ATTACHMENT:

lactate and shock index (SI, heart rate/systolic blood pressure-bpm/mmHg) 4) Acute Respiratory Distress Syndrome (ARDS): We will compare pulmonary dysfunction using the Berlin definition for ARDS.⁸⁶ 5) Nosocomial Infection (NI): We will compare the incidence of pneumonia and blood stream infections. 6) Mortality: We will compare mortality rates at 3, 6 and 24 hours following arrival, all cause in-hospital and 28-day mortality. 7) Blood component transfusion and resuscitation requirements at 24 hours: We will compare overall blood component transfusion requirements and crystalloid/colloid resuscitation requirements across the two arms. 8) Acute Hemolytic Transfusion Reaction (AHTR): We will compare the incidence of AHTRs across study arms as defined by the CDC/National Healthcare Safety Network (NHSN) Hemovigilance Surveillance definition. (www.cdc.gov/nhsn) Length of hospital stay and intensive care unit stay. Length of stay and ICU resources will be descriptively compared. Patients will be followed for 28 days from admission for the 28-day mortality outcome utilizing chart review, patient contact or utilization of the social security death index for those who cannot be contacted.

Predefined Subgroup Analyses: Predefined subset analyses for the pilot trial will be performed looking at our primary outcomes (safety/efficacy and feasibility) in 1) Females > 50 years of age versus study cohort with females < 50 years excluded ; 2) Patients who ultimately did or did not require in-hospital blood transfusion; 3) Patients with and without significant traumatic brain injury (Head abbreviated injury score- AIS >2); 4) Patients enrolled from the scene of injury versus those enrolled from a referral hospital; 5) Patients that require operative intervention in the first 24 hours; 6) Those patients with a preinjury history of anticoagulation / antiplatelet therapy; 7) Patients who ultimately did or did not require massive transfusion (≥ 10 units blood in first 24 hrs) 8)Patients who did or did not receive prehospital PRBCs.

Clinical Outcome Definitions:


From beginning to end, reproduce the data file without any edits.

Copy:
lactate and shock index (SI, heart rate/systolic blood pressure-bpm/mmHg) 4) Acute Respiratory Distress Syndrome (ARDS): We will compare pulmonary dysfunction using the Berlin definition for ARDS.⁸⁶ 5) Nosocomial Infection (NI): We will compare the incidence of pneumonia and blood stream infections. 6) Mortality: We will compare mortality rates at 3, 6 and 24 hours following arrival, all cause in-hospital and 28-day mortality. 7) Blood component transfusion and resuscitation requirements at 24 hours: We will compare overall blood component transfusion requirements and crystalloid/colloid resuscitation requirements across the two arms. 8) Acute Hemolytic Transfusion Reaction (AHTR): We will compare the incidence of AHTRs across study arms as defined by the CDC/National Healthcare Safety Network (NHSN) Hemovigilance Surveillance definition. (www.cdc.gov/nhsn) Length of hospital stay and intensive care unit stay. Length of stay and ICU resources will be descriptively compared. Patients will be followed for 28 days from admission for the 28-day mortality outcome utilizing chart review, patient contact or utilization of the social security death index for those who cannot be contacted.

Predefined Subgroup Analyses: Predefined subset analyses for the pilot trial will be performed looking at our primary outcomes (safety/efficacy and feasibility) in 1) Females > 50 years of age versus study cohort with females < 50 years excluded ; 2) Patients who ultimately did or did not require in-hospital blood transfusion; 3) Patients with and without significant traumatic brain injury (Head abbreviated injury score- AIS >2); 4) Patients enrolled from the scene of injury versus those enrolled from a referral hospital; 5) Patients that require operative intervention in the first 24 hours; 6) Those patients with a preinjury history of anticoagulation / antiplatelet therapy; 7) Patients who ultimately did or did not require massive transfusion (≥ 10 units blood in first 24 hrs) 8)Patients who did or did not receive prehospital PRBCs.

Clinical Outcome Definitions: